Symbols & Rituals of Rosh Hashanah

Symbols & Rituals of Rosh Hashanah

From our archived column, “Not Your Grandparents’ Shtetl: Exploring Jewish Culture in Western MA,”  Amy Meltzer shares different symbols and rituals of Rosh Hashanah.  Also known as the Jewish New Year, or the first day of the traditional Jewish lunar calendar, this year Rosh Hashanah takes place sunset, September 18 – nightfall, September 20, 2020.


One of the themes of Rosh Hashanah is sweetness. (A traditional greeting is “May you have a good and sweet new year.”) Apples and challah (Jewish egg bread) dipped in honey symbolize that sweetness. Before Rosh Hashanah, we make a trip to a local apple orchard to collect several varieties of local apples. On the holiday we sample the apples, and sweet recipes made from the apples…


Another symbol of the holiday is a shofar, a musical instrument made form a ram’s horn. The shofar is sounded in synagogue, but my kids love to try to blow the shofar on their own. We often forgo synagogue on the second day of the holiday in favor of a hike and a picnic. We take a shofar along and I let my kids blow it as often as they like (at least when no one else is around – it tends to sound like a dead seal in their hands.) Did you know you can buy a shofar on Amazon? They really do sell everything. This slightly silly but terrifically informative video shows how to blow the shofar.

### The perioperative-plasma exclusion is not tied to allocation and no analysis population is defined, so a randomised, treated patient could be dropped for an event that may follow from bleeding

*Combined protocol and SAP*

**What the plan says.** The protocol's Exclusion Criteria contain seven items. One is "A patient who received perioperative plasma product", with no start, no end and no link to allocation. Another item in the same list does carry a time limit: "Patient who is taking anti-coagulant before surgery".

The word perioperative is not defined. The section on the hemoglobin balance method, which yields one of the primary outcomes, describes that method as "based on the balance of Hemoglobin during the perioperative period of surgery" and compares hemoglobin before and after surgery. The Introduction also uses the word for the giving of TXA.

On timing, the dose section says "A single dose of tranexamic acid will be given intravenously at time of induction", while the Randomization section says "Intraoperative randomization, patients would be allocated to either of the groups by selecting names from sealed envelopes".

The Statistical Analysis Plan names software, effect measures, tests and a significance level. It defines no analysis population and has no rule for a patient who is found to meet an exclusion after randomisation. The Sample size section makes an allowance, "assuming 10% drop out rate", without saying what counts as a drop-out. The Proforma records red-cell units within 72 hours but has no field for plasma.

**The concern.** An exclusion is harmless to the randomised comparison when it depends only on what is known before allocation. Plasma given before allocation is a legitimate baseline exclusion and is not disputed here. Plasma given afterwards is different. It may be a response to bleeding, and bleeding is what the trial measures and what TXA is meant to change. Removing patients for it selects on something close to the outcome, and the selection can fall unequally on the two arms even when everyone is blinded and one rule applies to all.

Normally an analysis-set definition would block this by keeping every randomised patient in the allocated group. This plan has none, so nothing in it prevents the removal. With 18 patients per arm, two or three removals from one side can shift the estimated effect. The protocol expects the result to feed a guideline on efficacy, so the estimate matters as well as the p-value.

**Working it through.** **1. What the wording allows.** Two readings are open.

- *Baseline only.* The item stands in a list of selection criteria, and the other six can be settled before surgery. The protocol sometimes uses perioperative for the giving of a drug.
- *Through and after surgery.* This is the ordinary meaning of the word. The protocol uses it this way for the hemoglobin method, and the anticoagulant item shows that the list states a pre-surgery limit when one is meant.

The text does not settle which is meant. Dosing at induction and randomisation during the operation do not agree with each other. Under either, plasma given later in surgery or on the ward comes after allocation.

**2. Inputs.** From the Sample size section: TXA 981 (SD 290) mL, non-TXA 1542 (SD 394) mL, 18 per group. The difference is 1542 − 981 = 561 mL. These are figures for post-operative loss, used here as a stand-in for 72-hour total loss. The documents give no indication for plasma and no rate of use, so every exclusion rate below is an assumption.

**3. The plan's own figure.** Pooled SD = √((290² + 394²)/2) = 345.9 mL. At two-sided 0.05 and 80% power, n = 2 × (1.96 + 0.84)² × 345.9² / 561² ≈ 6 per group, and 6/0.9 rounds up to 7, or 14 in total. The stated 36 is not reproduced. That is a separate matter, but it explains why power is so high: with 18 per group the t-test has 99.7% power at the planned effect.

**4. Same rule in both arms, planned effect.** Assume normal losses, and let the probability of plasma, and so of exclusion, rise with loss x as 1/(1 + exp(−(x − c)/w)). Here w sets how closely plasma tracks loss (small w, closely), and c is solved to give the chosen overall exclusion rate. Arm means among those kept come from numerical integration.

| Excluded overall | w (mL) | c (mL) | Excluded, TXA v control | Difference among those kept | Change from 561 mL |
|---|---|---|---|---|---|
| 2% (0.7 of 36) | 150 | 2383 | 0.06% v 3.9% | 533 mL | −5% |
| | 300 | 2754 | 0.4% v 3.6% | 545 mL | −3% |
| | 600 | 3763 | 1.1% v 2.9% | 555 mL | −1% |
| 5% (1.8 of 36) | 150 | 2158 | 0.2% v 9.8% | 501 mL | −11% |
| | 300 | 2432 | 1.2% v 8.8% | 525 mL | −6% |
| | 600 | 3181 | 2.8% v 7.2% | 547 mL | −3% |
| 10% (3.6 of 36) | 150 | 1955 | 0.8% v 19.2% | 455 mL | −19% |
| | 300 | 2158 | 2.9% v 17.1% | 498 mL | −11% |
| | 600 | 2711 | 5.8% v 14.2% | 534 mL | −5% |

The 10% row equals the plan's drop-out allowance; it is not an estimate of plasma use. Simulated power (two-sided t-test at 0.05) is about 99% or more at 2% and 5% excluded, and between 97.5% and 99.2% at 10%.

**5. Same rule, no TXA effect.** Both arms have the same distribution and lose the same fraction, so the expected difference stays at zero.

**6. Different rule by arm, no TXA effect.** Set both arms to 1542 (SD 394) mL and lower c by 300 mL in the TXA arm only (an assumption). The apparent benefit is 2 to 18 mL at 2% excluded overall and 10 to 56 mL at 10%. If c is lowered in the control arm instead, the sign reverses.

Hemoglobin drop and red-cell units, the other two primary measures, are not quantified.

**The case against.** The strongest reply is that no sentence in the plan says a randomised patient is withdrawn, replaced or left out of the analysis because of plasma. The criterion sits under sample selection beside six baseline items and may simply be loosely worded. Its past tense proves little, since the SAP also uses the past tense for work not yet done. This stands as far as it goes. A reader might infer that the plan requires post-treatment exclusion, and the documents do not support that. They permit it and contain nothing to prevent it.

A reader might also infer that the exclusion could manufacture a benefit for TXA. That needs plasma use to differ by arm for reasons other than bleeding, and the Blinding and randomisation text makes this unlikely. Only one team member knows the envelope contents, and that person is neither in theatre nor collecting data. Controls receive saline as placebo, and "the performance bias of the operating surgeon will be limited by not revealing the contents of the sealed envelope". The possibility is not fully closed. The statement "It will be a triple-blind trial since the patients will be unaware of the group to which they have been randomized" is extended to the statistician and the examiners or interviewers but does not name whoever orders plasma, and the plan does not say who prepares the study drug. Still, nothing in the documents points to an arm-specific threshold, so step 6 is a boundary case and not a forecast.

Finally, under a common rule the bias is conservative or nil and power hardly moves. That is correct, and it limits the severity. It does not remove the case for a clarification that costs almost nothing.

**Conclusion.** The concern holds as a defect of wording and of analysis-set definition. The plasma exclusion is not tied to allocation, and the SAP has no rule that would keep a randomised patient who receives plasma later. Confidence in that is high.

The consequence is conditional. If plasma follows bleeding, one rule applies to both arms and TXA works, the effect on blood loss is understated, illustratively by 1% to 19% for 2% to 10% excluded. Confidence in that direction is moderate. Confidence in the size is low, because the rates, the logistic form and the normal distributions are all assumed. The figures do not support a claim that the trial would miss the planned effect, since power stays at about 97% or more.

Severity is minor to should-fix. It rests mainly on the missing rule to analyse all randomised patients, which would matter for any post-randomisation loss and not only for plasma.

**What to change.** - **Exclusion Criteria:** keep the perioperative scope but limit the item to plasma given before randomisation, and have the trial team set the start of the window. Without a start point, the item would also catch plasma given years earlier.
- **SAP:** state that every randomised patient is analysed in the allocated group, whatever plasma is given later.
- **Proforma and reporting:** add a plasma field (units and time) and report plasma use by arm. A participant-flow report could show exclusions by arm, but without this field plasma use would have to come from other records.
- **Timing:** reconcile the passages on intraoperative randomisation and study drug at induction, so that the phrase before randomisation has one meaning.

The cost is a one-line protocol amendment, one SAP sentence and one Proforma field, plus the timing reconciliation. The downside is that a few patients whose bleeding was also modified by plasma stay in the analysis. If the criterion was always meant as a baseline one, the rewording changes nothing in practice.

Tashlich is a ceremony performed on the afternoon of the first day of the holiday. The ritual involves tossing bread crumbs into a body of water to represent casting off one’s mistakes from the past year. While most synagogues organize a group tashlich gathering, it can be especially meaningful to do with your family or in a small group at a favorite watering hole. A lovely book, Tashlich at Turtle Rock, tells the story of one family taking part in their own, homemade tashlich service.

Almost every Jewish holiday includes one or more festive meals. Jewish communities all over the world have developed their own unique traditional foods, all symbolizing hopes for the upcoming year, ranging from pomegranates, to seven-vegetable couscous, to, well, the head of an animal. Here’s an article describing these traditional in detail, recipes included.

Here’s a link to my very favorite challah recipe, from the wonderful blog, Smitten Kitchen. While most of the year, challah is prepared in a long braid, it is a Rosh Hashnah tradition to make round challahs, representing the cycle of renewal.

[Photo credit: (ccl) Rachel]

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